It’s easy to agonize about the state of one’s life and how much better things would be if one could just “get it together.” Clean up the mess of life and keep it neat and tidy. But “getting your life together” isn’t easy. There are times when such a feat may not even seem possible.
We humans have a nasty habit of building up this searing image of success that in no way resembles our real lives and serves only to burn us when we contemplate how unattainable it is. It is completely out of reach. We imagine our future selves having a real job, someone dependable to love, a clean and decent place to live, and on top of all of that, time to enjoy it.
Take me for instance. Currently, I have a job that’s going nowhere and barely pays the bills, and nobody to love (at least, nobody worth it, or willing to love me back). I live in my parents’ detached garage with two cats and a dog, a sink that is perpetually full of dirty dishes no matter how often I wash them, and a hamper full of dirty clothes, no matter how many times I clean them. Work has become a parasite that consumes most of my life, and when I do stumble across some free time, I don’t know how to use it. The tiniest to-dos and errands just destroy me. Out of food? Guess I won’t eat. Out of gas? Guess I won’t drive. My room’s a mess? Why bother cleaning? And I’m sucked into this vicious cycle of despising everything and seeing no point in doing anything.
So how do I get out of it?
It takes patience, time and practice, so don’t expect overnight results, but it is possible to break this cycle and “get your life together,” so to speak. You just need to adjust your definition of success. The distance between us and our goals looms larger when we bundle all our goals together into one far and distant target that we’re sure to miss. The trick is to see each individual achievement as success.
When I envision myself “having it together,” I picture myself with a savings account, budgeting, affording things, doing things that are productive, living somewhere other than my parents’ house (and actually keeping it clean), and being healthy—staying fit and eating right. Well, it’s impossible for all these things to happen overnight, so when they don’t, it’s easy to feel discouraged and give up all hope of ever getting it together. When I do accomplish something, but my room remains a mess and I’m still broke, I don’t notice that my accomplishment has brought me one small step closer to “having it together.”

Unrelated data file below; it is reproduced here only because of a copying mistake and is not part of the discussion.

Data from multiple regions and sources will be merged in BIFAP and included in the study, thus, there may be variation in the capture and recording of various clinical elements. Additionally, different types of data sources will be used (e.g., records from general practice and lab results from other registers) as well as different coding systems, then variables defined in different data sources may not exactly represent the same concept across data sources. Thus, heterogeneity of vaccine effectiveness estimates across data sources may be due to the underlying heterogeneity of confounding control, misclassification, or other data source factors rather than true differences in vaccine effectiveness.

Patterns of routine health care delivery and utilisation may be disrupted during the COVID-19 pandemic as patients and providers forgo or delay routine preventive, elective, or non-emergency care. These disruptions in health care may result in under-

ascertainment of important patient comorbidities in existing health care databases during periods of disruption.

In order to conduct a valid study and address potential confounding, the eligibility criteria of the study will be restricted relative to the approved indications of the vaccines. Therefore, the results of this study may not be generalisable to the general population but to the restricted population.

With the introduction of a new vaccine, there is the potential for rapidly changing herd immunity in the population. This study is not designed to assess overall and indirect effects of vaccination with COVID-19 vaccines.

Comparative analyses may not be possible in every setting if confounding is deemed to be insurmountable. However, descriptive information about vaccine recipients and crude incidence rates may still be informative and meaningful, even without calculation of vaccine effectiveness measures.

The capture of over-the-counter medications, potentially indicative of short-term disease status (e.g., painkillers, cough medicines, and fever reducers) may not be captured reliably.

Be reasonable with yourself. Be realistic about your demands and expectations of yourself. Give yourself some credit for the things you’re doing right. Don’t look at life so black and white. Everybody knows that saying, “Is the glass half empty, or half full?” Ultimately, it’s both, it’s just a matter of perspective. Look at your life from different angles. Instead of listing all the things you don’t have, try listing all the things you do have. I have a job, and although I don’t have “Mr. Right”, I do have my independence, and although I’m living with my parents, I do have a roof over my head and a bed to sleep on. I have goals I haven’t reached, but there’s no shame in having dreams and aspirations.
“Getting your life together” takes a lifetime, maybe more, so give yourself some time and give yourself some credit. The longer we wallow in our helplessness and desperation, the more impossible it seems to get your life together. Your life is a glass that’s halfway full and halfway empty, so be thankful for what you have, and use the things you don’t have as incentive. Just because you’re not an overnight success, that doesn’t mean that you’re a failure. Life isn’t so black and white. It’s full of gray. Embrace it. “Having it together” is an illusion anyway. By the time you have all the things you’re lacking now, you’ll have a whole new list of things you still don’t have. It’s a never-ending cycle, so enjoy the ride.